Enfield, CT —What's the best way to learn the latest CAD release? Do you enjoy spending weeks reading through thick documentation books? Or perhaps you prefer sitting through lectures in training classes?
No? Well, how about playing with Lego blocks and video games? CAD companies have always been trapped between contradictory customer demands for high performance and ease of use. Now two companies have found a way to sweeten the pill.
Mechanical design software company think3 makes two CAD-training games. The Monkey Wrench Conspiracy features an evil agent who has hijacked the International Space Station; the winning player must design everything he needs to survive, and then to destroy his opponent. And in Time Mechanic, players must save Earth from an invasion by aliens who try to colonize the planet by sabotaging mankind's greatest inventions. To win, an engineer must beat the clock and fix the broken machines in 3D CAD.
For younger users, LEGO CAD: Simple Machines is a 3D software tool for designing with virtual LEGO elements. It's made for the junior high school education market, so the program is simple enough that it comes with a mere 28-page manual. It allows 69 different models, including powered mechanisms that run on a 9V battery. Students can create transmissions and control systems, and simple gear-reduction boxes. Then they can submit designs to an online gallery, alongside objects like construction cranes and the Mars Rover.
Created by Dacta—Lego's educational division—in collaboration with Autodesk, it ships with optional teachers' guides for setting design challenges ranging from geometry to earth science and mapping. One of the most popular guides is called The Shipwreck of the Miss Adventure, which begins with a sinking ship, and challenges students to save and rescue the survivors. The software is not yet available in retail, but Dacta will release an improved version in March, called LEGO Designer.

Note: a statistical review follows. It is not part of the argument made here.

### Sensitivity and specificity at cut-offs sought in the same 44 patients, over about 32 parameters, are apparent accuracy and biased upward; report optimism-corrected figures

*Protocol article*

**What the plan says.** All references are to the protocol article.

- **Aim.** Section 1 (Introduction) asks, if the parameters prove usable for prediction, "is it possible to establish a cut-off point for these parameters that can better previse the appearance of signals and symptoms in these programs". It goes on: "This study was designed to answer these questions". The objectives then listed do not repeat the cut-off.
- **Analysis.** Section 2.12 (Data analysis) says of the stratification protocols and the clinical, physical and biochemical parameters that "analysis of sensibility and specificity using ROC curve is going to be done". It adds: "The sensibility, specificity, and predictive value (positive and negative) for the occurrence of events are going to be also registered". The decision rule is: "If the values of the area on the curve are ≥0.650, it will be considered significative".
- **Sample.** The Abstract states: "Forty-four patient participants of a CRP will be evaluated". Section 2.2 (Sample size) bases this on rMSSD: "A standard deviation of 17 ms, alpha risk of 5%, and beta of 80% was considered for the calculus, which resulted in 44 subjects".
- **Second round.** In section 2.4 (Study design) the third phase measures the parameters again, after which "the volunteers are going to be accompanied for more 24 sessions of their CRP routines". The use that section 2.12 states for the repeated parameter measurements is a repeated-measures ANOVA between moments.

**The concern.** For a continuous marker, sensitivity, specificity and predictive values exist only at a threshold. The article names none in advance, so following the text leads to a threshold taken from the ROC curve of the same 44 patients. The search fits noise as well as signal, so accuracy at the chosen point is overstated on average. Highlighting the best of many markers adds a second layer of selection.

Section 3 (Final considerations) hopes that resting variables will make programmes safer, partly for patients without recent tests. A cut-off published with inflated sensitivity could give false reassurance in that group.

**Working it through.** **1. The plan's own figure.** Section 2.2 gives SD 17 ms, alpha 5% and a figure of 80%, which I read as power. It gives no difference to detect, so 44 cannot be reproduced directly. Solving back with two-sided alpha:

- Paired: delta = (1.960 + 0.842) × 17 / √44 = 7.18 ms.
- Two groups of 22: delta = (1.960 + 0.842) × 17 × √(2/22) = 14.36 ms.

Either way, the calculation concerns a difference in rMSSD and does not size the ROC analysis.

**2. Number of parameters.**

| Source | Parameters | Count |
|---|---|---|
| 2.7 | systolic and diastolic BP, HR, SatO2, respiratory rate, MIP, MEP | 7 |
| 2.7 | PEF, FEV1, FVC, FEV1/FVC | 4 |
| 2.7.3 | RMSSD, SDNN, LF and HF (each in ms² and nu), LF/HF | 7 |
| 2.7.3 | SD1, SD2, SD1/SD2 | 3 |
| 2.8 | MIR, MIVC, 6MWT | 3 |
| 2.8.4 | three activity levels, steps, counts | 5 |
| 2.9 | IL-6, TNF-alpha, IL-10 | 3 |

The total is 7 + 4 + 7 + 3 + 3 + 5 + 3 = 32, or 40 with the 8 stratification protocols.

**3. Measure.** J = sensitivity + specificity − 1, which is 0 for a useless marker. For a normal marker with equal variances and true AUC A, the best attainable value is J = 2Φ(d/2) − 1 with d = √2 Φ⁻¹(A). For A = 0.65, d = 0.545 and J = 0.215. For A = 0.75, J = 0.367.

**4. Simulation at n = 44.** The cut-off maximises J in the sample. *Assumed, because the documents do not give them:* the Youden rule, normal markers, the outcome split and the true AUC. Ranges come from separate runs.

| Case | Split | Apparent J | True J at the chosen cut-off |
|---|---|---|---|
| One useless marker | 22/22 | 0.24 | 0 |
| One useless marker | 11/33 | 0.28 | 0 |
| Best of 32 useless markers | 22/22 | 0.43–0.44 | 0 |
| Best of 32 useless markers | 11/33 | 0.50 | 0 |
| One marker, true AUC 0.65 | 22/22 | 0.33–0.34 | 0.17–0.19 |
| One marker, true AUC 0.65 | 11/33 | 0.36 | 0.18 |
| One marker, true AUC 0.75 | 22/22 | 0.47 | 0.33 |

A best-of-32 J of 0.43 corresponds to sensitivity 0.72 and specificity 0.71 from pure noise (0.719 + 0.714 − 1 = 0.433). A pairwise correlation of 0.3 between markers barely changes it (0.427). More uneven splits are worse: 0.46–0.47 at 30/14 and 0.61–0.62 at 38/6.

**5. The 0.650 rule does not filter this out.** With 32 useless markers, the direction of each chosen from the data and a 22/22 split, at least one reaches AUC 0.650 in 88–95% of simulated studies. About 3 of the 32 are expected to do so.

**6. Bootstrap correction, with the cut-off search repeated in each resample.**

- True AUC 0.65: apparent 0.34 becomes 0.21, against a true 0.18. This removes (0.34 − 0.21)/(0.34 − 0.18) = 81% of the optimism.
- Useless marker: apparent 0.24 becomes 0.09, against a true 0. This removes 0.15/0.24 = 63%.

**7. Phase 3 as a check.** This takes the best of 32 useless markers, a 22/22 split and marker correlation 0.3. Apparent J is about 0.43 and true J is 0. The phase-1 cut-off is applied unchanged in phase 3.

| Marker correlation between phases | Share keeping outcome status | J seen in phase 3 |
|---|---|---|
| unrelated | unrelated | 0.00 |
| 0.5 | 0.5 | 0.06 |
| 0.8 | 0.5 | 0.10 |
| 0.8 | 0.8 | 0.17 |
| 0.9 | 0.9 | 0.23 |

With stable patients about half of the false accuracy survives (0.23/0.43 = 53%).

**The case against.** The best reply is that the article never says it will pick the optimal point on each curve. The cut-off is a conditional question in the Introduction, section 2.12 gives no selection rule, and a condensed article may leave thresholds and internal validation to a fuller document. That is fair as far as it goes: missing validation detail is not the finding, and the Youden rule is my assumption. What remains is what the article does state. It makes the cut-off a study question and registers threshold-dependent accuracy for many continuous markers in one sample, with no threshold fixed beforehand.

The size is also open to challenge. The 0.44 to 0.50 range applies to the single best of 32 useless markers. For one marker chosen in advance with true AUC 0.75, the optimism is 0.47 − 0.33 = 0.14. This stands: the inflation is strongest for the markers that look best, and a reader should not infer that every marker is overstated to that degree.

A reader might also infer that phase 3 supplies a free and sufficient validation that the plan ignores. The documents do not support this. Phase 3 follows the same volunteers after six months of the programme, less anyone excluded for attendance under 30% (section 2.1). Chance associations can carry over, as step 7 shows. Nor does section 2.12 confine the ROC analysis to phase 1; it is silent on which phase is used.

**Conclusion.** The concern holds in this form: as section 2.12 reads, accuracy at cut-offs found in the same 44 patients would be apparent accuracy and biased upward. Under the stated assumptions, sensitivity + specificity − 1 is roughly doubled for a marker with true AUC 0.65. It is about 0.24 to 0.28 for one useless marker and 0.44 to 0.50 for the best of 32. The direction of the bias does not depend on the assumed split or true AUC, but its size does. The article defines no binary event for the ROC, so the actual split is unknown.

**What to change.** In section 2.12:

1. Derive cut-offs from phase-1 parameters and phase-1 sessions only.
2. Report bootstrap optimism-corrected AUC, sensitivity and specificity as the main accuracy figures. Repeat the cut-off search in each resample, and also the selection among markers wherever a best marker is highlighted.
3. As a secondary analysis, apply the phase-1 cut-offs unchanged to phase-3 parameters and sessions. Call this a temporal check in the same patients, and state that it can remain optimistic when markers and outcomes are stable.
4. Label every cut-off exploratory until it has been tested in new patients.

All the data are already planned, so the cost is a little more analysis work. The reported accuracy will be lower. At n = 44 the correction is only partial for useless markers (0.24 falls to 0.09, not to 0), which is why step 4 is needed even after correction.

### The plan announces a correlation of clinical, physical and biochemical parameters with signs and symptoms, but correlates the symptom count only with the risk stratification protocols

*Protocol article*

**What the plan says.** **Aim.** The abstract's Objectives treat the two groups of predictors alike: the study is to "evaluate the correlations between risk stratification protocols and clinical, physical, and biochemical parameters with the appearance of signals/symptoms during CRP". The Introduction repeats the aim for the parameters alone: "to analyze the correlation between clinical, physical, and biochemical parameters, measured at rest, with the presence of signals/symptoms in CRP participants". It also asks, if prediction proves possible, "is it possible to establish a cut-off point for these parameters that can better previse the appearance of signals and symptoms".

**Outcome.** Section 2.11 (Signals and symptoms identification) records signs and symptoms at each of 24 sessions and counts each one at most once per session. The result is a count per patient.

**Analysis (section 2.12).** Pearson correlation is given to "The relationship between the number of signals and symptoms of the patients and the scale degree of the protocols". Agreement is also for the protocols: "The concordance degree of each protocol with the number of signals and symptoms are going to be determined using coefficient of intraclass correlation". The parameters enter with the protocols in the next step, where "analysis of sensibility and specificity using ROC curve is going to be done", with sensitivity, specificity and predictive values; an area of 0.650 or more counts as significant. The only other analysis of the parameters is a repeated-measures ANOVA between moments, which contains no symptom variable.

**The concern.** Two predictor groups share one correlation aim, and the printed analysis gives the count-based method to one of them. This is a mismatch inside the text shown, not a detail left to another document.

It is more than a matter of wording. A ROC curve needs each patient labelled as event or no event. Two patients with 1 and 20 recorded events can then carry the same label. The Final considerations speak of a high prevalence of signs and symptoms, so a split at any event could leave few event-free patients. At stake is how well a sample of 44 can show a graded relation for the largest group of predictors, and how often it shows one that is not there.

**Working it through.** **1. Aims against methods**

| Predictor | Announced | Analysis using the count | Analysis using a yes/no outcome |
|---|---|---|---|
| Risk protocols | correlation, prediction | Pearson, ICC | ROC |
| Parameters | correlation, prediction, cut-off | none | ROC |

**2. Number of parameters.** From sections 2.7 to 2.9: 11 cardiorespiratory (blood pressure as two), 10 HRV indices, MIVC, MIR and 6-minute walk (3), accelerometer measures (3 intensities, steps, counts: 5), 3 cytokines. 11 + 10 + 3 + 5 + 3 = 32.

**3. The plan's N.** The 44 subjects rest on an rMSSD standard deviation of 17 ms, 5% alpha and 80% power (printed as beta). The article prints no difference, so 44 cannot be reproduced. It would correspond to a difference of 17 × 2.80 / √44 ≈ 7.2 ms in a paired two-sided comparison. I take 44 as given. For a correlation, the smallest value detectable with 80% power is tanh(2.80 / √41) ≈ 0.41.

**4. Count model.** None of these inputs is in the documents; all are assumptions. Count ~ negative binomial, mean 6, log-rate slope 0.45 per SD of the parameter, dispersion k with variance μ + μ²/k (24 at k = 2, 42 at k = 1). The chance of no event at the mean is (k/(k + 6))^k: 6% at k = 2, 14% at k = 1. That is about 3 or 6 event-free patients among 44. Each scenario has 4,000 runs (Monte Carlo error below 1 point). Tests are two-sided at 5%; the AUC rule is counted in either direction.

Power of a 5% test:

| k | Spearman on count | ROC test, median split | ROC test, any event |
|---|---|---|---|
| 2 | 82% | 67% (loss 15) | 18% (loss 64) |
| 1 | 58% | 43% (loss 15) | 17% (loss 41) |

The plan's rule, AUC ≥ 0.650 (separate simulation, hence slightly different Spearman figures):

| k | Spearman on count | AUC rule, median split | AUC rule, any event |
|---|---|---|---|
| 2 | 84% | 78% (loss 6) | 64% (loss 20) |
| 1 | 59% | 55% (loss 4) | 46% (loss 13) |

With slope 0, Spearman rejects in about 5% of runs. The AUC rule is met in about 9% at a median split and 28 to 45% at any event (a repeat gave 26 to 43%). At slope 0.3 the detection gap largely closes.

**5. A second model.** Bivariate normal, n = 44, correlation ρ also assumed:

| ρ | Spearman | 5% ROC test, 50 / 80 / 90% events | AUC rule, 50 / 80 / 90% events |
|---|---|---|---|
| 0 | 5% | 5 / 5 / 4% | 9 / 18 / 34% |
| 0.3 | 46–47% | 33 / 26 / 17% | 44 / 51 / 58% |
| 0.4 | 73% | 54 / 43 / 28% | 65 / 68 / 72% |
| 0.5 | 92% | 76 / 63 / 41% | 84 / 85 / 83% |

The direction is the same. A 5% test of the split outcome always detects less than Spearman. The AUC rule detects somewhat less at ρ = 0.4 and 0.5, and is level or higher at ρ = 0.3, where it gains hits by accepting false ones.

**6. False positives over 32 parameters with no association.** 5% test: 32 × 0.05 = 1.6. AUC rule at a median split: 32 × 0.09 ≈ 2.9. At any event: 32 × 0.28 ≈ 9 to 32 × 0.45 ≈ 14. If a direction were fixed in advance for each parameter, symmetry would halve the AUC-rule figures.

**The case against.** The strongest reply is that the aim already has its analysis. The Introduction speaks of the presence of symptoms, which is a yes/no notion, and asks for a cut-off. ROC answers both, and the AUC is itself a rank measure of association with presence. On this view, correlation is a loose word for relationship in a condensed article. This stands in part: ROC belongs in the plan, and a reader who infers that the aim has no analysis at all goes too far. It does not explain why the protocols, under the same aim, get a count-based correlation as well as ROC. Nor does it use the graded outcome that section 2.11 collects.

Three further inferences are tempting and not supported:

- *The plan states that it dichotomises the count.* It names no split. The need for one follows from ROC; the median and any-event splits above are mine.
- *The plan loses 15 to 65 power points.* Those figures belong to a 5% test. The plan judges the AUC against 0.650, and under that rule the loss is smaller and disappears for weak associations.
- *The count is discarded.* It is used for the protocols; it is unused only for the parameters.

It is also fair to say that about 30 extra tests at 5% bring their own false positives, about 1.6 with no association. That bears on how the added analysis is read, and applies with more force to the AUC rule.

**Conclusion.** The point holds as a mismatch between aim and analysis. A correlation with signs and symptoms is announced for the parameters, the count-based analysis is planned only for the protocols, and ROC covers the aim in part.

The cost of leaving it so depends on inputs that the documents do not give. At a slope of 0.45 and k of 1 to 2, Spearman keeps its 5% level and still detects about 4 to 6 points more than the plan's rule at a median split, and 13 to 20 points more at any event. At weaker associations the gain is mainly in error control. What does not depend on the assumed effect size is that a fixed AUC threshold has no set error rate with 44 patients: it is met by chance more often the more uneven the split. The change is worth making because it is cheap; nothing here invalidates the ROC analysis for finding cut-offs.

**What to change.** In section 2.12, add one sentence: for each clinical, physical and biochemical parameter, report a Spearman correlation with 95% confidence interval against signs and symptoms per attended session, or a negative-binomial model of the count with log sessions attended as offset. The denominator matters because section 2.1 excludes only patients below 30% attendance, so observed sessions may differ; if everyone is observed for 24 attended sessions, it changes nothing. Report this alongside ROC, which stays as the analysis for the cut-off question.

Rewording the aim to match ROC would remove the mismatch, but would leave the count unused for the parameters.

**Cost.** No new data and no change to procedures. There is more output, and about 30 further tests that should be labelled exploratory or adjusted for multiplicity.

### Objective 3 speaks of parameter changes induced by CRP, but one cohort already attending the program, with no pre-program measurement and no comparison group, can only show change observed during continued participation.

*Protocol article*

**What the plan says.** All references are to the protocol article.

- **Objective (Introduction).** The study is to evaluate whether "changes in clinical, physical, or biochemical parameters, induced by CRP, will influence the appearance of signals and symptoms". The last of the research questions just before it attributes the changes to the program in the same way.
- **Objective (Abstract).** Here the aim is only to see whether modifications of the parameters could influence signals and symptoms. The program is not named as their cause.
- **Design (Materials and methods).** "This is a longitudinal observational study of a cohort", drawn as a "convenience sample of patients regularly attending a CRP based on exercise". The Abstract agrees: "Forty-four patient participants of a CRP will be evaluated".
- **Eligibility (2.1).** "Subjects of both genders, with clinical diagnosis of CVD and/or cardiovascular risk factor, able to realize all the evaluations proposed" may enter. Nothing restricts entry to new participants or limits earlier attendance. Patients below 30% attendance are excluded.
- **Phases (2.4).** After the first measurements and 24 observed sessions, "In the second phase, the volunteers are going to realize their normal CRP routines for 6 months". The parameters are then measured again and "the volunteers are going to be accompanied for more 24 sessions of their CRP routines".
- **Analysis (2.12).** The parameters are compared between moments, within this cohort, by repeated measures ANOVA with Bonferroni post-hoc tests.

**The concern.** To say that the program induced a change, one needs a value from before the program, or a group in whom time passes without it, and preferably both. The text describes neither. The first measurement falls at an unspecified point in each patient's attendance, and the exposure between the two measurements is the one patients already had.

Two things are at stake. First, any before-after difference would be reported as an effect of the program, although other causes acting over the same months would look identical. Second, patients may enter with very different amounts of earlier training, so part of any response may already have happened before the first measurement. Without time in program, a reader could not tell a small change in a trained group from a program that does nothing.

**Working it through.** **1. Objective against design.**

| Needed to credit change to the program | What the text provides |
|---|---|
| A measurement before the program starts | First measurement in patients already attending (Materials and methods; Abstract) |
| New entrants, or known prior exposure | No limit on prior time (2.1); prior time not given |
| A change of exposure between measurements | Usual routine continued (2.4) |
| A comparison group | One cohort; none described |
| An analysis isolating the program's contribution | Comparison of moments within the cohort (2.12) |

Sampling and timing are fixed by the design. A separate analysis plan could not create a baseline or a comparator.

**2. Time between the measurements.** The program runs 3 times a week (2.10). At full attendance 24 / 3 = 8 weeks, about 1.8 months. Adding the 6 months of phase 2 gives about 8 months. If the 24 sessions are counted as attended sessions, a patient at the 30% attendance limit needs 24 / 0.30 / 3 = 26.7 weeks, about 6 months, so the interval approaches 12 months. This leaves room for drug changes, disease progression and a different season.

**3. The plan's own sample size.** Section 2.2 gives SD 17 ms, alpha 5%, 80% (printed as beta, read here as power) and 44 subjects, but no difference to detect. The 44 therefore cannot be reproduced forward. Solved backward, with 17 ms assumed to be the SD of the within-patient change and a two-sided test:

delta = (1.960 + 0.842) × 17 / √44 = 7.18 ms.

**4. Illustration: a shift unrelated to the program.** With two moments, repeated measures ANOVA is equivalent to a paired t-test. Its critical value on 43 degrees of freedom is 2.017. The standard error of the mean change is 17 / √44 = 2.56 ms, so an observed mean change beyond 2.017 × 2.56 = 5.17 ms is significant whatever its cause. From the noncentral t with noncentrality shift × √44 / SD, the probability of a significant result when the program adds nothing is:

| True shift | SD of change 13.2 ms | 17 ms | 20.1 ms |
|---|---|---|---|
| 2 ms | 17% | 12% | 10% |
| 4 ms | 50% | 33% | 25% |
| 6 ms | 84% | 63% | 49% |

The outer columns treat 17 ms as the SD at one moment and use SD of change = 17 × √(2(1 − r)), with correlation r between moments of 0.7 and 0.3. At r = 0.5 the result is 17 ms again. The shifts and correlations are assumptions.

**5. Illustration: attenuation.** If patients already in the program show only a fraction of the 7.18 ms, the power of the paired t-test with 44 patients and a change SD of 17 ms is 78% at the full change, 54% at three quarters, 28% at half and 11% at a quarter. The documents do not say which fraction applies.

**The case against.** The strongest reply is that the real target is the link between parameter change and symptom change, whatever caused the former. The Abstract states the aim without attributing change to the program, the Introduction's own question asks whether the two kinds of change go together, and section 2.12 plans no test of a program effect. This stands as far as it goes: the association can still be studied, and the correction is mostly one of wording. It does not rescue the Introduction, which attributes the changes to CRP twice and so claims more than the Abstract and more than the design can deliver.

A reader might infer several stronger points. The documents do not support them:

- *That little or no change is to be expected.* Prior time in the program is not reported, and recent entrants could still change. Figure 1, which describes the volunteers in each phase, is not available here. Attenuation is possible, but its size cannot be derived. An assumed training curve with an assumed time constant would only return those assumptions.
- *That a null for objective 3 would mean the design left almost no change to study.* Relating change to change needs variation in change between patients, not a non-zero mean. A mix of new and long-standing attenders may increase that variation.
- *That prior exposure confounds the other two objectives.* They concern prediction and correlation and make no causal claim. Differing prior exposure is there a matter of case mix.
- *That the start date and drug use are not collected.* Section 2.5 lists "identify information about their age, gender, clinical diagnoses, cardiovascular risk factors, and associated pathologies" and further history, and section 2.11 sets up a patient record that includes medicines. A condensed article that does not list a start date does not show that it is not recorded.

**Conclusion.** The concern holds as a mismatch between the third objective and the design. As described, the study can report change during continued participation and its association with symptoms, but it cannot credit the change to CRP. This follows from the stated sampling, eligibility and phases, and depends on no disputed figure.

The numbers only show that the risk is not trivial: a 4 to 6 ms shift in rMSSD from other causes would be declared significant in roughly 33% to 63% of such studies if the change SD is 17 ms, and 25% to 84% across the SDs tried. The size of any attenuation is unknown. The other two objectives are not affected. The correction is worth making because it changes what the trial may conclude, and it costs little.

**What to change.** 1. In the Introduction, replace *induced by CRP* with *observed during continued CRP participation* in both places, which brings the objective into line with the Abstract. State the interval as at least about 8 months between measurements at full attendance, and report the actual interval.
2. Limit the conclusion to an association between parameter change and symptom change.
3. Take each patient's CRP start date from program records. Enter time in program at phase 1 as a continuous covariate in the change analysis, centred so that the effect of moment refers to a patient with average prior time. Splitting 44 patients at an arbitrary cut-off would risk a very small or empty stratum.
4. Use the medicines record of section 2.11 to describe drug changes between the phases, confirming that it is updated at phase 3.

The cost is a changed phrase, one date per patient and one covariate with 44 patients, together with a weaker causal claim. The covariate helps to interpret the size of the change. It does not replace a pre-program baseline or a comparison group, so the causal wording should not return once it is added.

"We want to introduce them to the computer as a way of making drawings or blueprints," says Robert Rasmussen, director of R & D for Lego Dacta. "You can choose solid or wire frame, rotate your view from different angles, and if you've designed a crane and want to show how it works, you can easily do an animation."
You can even assign names and values to Lego building bricks, and it will calculate a cost and bill of materials for your design. But one of the most impressive features is that the entire application ships on two floppy disks. It's so compact because the 68 different Lego parts are drawn and rendered on demand, not stored as images. So the bricks, beams, and gears have some CAD intelligence, such as virtual hubs that snap onto axles, and virtual chain links that snap onto gear teeth.
"When people use CAD, they usually design first and then build, but with this you can do it backwards," Rasmussen says, "Once you have cut wood or metal up you have used it, which is why people have to make careful designs first. But with LEGO CAD, you can build a prototype first, then modify the final design."